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Pessimism can be a good sign

If last year's economic predictions were far too optimistic then I suppose we can draw some comfort from the fact that this year's commentaries seem universally depressing. However, we cannot get away from the fact that the financial news and the background economic environment is bad and likely to get worse before it gets better.

The good news though is that a lot of this bad news has already been factored in, with some investment houses thinking that the fall in certain valuations may have already gone too far.
Credit Suisse, in a recent paper, highlighted the risks around the debt and bond market, recommending investors be overweight in corporate bonds.

"We believe credit offers exceptional value. We continue to believe that credit offers much better value than equities," it read and further "the implied 5-year cumulative default rate is 64%. This implied default rate is considerably higher than the historical peak in 1935, when the 5-year cumulative default rate hit 46%".

They would also stay slightly overweight equities ... for an impressive six reasons, which one may or may not agree with:
• Credit offers very good value—and if corporate bonds rally, so should equities.
• Equities offer deep value as long as we avoid sustained deflation.
• Equity markets trough two quarters before the trough in earnings (this can be up to five quarters) and about a quarter before the trough in the ISM survey.
• Policy makers have recognised the severity of the crisis—and are responding.
• At the November low, this has been the worst year for equities on record (with data going back to 1871).
• Bear markets can see rallies of up to 50%.

Most of the tactical indicators suggest that the preconditions exist for such a rally even if it is just a bear market rally. So there are positive indicators around for those who wish to see them; but in markets like this, such attitudes are usually ignored – bears go deaf.

However, the feeling I have is not so much that the world is just pessimistic but rather that it is angry over what has happened and how people feel. There is anger over bailouts for bankers (even if they are needed), anger over politicians for getting us into this situation (even though many others are to blame) and anger that the good times are over, along with fear as to what might happen next. With falling living standards, which is also a euphemism for some of starvation, higher unemployment and lower growth, many will have good reason for their anger.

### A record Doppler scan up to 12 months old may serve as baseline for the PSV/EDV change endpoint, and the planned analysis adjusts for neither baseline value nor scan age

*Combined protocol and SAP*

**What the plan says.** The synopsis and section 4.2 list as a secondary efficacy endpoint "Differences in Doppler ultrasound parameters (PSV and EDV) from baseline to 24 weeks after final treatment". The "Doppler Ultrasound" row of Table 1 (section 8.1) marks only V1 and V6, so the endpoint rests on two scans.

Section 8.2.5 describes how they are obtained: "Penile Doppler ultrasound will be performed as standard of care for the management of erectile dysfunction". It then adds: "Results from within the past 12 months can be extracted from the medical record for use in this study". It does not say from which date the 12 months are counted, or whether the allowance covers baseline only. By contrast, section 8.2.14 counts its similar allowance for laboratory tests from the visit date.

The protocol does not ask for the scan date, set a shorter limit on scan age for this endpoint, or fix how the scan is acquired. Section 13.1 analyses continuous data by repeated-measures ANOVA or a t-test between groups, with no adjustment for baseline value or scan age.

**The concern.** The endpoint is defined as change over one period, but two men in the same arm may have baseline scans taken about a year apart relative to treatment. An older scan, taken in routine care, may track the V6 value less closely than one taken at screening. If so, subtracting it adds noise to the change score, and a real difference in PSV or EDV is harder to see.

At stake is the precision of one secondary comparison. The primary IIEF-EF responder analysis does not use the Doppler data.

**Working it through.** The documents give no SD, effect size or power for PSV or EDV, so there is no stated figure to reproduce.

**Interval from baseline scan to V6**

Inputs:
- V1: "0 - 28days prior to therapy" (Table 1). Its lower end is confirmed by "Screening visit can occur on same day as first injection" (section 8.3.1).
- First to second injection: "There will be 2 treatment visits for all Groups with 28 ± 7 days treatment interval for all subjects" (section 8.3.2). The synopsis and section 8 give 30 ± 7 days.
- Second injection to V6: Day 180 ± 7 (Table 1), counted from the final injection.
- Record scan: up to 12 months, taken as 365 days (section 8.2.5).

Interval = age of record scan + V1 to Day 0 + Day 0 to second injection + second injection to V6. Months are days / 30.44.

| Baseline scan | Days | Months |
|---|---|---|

One of the angriest groups is likely to be the seething population of the Chinese conurbations. Although still growing, the Chinese economy is stalling. From double digit growth to levels down to 4 or 5% may still sound positive to us in the West but feels like the brakes being slammed on whilst travelling at 70mph – it will feel like the worst of recessions to those suffering it.

Following on from the Madoff scandal, the crucial issues here are not so much the fraud that may exist elsewhere, but rather a series of related issues. These would include in my view:
• Lack of clarity in that you cannot see what is really going on.
• Lack of understanding and evidence of investment process and discipline.
• Lack of liquidity in assets invested in. So when withdrawals are requested the firms cannot pay – these are the wrecks left high and dry in the bay after the tide has gone out.
• Crucially the asset cannot be "marked back to market" for a real valuation.

Those investment managers who do not carry out this due process and discipline will be found wanting – as some have already. There is no replacement for due diligence on investment funds and managers and committing substantial sums of clients' money on what seems to be no more than a blind bet is not stupid – it is irresponsible.

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